Honor Falls bagged at last. May 29 2017.
We were actually on our way to Liffey Falls to photograph fungi, but the lure of trying to actually bag Honor Falls acted as a siren pulling me in that direction once I recognised the scenery.
“I’ll just be max thirty minutes, and then we’ll be on our way to Liffey”, I assured my husband. I mean, the falls are only about two hundred meters from the bridge where I’d just parked. I failed the first time as I couldn’t balance having just been running a fever for four days. This time I was in good health, and was ready for the bush bash. I chose gumboots so I could wade once there. Optimistic choice.
Knowing how cluttered the forest was from last time, I walked along the road for about twenty metres with Bruce and Tessa before sending them on a fifteen-out-fifteen-back walk while I dashed in, photographed, and came out to meet them. I eyed up the forest. Bruce looked askance. I caught his gaze and nodded agreement. That’s @#&%.
“Let’s stay together another twenty metres or so.” (We are, all this time, on the left of the river as it goes downstream.)
The forest thinned out a bit, so I dived in, leaving the other two to their more purposeful walk. I made good time in the bush … until I hit a cliff edge that prevented me proceeding any further. Hm. I tried various options left and right of this point, but all ended in slippery, mossy drops that even with a rope would have had me dangling in mid air rather than achieving anything. Must need to be nearer to the falls themselves. I bashed my way to there, but again, met with impassable cliffs. By this time, I am wondering about these other Honor Falls baggers. What sort of heroes are these that can get through this stuff for their photo? Now I tried back even further, but met with the same problems.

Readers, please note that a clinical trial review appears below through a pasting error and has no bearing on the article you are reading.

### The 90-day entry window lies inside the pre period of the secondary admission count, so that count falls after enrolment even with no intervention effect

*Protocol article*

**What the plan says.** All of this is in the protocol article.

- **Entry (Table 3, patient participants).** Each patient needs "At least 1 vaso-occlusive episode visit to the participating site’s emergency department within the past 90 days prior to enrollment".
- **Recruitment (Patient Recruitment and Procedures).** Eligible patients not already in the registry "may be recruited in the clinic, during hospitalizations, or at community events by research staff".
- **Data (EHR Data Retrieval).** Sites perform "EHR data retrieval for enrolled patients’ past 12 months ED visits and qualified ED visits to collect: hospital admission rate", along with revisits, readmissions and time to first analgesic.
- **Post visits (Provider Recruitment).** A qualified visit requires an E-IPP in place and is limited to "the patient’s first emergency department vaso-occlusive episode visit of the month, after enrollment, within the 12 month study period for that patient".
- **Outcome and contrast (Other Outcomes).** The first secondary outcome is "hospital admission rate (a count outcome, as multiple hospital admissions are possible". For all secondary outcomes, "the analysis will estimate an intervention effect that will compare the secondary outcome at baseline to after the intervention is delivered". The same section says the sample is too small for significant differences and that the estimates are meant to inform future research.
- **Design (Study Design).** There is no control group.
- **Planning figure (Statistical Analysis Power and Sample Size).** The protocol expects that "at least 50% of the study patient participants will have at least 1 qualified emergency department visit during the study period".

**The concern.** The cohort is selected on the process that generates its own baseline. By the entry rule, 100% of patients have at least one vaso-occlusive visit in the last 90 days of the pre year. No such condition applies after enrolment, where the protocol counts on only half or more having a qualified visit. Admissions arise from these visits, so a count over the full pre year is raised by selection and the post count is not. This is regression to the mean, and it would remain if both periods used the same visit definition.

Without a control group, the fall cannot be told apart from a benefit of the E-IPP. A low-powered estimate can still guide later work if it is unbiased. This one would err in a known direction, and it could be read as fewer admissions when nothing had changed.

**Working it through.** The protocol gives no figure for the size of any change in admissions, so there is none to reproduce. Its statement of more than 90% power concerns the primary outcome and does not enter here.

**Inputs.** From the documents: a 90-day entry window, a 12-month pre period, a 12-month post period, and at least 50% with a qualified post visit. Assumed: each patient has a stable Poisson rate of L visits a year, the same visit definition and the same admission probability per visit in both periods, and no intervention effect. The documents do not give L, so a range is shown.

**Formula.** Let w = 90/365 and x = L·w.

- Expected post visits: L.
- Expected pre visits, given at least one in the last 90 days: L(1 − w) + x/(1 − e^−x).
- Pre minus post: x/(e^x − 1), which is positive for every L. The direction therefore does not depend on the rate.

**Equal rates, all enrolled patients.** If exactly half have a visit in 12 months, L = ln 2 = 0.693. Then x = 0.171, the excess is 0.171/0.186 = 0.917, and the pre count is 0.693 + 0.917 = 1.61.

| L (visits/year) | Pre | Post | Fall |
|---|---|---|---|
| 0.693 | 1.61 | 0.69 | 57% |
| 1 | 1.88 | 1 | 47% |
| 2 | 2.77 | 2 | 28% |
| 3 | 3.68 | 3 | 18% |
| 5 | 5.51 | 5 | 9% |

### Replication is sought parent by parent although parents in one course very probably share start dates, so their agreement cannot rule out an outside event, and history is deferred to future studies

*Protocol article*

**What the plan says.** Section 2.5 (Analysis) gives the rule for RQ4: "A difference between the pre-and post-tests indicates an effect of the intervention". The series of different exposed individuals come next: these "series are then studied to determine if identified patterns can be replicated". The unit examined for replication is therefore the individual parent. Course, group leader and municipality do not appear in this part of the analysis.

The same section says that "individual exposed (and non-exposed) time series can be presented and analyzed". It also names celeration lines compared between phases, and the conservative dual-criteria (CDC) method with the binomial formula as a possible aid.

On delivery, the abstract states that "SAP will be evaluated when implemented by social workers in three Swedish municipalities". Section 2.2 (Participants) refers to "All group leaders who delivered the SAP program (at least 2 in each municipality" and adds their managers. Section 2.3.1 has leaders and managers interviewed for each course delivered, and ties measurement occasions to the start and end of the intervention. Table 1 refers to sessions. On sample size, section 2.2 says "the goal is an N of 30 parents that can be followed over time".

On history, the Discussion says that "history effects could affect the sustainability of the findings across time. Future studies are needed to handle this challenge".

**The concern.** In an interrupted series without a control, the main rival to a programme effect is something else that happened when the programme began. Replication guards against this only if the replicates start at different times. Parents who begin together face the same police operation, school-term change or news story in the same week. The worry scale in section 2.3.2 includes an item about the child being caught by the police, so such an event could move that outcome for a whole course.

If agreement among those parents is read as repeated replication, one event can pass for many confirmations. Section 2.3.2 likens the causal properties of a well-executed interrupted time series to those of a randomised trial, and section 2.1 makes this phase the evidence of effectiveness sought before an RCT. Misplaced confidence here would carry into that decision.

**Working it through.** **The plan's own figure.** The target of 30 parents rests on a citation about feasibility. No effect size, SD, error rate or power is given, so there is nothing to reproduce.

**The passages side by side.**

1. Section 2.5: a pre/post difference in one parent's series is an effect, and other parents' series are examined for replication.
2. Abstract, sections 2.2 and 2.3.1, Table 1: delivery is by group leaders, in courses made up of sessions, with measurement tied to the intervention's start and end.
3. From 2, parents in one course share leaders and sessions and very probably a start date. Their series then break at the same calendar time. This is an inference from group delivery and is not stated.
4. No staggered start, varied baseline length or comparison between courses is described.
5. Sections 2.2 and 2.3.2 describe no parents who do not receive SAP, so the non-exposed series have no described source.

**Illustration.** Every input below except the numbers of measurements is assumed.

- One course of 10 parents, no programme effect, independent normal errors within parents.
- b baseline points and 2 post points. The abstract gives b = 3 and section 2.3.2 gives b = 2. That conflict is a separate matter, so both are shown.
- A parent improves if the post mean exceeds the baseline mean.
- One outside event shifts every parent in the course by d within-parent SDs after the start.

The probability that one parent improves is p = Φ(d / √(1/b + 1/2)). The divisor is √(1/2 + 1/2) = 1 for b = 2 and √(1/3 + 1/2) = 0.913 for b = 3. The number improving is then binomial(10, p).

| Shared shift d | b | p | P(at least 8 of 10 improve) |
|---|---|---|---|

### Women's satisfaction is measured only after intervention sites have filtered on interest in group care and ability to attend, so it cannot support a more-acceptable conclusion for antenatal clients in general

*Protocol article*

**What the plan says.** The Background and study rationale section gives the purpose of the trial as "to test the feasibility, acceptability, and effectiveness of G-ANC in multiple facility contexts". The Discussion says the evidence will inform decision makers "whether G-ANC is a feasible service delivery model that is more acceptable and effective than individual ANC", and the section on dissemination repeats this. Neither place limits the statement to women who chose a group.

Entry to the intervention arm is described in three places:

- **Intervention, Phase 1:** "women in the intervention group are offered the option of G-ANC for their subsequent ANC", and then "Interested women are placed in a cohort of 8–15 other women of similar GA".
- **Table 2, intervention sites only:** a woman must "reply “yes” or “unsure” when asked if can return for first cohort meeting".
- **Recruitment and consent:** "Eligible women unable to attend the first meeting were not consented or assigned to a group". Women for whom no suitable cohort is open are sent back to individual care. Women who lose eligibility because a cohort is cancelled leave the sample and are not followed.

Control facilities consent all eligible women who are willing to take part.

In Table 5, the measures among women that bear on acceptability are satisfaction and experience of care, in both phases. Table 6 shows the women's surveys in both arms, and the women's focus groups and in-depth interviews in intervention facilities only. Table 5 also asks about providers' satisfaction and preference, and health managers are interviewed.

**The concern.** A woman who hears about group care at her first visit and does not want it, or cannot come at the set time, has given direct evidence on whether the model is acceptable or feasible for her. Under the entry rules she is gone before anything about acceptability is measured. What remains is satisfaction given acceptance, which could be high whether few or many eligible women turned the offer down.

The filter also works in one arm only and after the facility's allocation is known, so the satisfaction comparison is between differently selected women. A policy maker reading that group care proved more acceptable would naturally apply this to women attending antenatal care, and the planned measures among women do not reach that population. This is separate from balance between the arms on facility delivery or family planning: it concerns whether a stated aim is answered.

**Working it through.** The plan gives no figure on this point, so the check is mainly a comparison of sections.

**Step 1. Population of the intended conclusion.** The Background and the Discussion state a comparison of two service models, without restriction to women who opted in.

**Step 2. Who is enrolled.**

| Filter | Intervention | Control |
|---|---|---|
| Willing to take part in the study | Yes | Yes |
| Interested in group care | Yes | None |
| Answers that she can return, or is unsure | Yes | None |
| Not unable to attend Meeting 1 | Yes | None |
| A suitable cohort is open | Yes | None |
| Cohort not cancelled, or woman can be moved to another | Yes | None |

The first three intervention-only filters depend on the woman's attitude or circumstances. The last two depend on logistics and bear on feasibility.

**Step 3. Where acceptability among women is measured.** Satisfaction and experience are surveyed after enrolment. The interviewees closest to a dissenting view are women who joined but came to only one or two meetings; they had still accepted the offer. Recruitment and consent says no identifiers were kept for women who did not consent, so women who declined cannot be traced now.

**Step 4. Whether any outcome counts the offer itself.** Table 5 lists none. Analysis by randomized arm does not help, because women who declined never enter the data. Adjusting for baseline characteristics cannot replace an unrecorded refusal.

So, sigh, back out to the road and try “coming in the back door”, by going further downstream and coming back at the falls. I found a spot where I could get in the bush and make some progress, painfully aware that my time was probably running out by now. The bush was thick and steep, but eventually I forged my way down to the riverbed. But this was very, very cluttered and the ferns were thick on the ground, offering zero visibility. I decided it would take at least ten more minutes to get to the base from here – IF I could. I didn’t have time for that. I also didn’t like the way that many trunks broke when I trod on them, always dangerous when solo, as you can fall when that happens. Oh well. At least I had now been to the base, kind of, and would come with more time next occasion. Up I climbed and headed for the car. There was still plenty of time to shoot fungi at Liffey.
Bruce and Tessa were not in sight (having decided to go out-forty-back-forty instead), and I had become curious about the other side of the river. I had seen no signs at all of humans having forged a way through the forest in which I’d been. I was continually making the bash, and there were no broken branches, slip marks, or signs of wear and tear that one uses for tracking. Maybe people go on the other bank. I’ll just do a quick recce, I thought, seeing’s Bruce and Tessie were still missing.
Over the bridge, down the private road, into the bush when I decided it was a good moment to go in, follow the stream along from above. Hey, there’s an orange tape. And another, and another. Human feet have definitely trodden here. Down I went. In no time at all I was on the bottom, taking two of the most hurried photos of my life before scrambling back up to greet the duo who were now, of course, waiting at the car. Had I been privy to the information I am now giving you, I could have saved myself a great deal of time – but I would have missed out on the adventure, and the sense of victory that I now have.